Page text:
At the very least, I counsel that marchers put pre-conditions in place. Pre-emptive and one-sided surrender of your liberty is not what the American Revolution was about. See that police reform is carried out prior to banning gun ownership: it’s actually likely to lead to safer streets.
Before advocating for unilateral disarmament, and designation of whom in your community shall not purchase guns, consider that there is no national registry of civilians killed by police and corrections officers in the United States. Standards by which civilians are to be prevented from gun ownership will not be applied to law enforcement, who hide repeat offenders – individual officers classically escalating in violence – from public awareness, let alone data collection by police scientists.
I’ll leave you with vision for a different sort of youth-led street action. One that might actually subvert influence wielded by the power elite. Consider taking advice from America’s founders: form well-regulated and decentralized militias.
Imagine them as dance teams. Hear the sound of marching drummers; accompanied by flutes, if you prefer. Highly orchestrated moves would demonstrate discipline and commitment to joint effort.
My ancestors trained prior to the Civil War to end slavery (and in preparation to seize Native land) with sticks on their shoulders at militia musters. They elected their own officers and chose as cohesive units whether to answer state governors’ calls to war.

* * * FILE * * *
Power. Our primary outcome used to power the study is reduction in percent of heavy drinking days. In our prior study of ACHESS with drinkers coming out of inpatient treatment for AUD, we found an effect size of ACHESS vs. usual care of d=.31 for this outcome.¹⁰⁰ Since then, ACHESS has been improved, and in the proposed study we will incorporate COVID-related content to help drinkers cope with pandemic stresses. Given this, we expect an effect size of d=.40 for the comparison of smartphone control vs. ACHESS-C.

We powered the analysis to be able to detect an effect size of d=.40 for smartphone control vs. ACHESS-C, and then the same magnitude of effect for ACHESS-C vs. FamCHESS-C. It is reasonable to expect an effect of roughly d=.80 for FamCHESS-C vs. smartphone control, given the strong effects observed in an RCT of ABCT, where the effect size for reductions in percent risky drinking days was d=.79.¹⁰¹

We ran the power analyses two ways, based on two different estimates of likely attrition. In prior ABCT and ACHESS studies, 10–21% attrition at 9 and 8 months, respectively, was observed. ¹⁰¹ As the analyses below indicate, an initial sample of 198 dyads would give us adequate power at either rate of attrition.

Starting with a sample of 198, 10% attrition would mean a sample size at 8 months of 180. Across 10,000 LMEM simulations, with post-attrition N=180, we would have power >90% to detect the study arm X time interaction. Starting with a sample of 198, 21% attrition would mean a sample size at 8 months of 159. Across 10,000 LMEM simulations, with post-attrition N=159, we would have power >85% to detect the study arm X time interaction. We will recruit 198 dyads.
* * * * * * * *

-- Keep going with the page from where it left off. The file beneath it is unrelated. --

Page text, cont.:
Unseen forces in concerted effort to demean the U.S. Constitution will recognize the gesture for more than historical relevancy: they, like local police, are highly attuned to threat detection and any change of strategy by adversaries.
There is a downside. War-monger diplomats such as Bismark follow Rules of Engagement to elevate military wrath. Portland Police forsake paper de-escalation policy in favor of brute force. Far from abject shouts at empty buildings, you may have to dance as if your life depends on it.
I’d suggest claiming the name of ‘dance militia’ in college sports entertainment. There will be security in sidling up beside an innocuous marching band, witnessed by fans in the bleachers. Legitimacy may come in collegiate competition by those deftly handling simulated AK47s. For those favoring the politics of disruption, interjecting fanciful, regimented combat simulation in say, The Rose Parade, would make violent response less savory for those with the power over life and death to interfere.
NOTE: I was going to use Benjamin Franklin’s 1755 quote: “Those who would give up essential Liberty, to purchase a little temporary Safety, deserve neither Liberty nor Safety.” It continues nicely: “Such as were inclined to defend themselves, but unable to purchase Arms and Ammunition, have, as we are informed, been supplied with both, as far as Arms could be procured …” But I am conflicted. The statesman wanted the royal treasury to subsidize frontiersmen seeking to subvert tribal sovereignty by force of arms.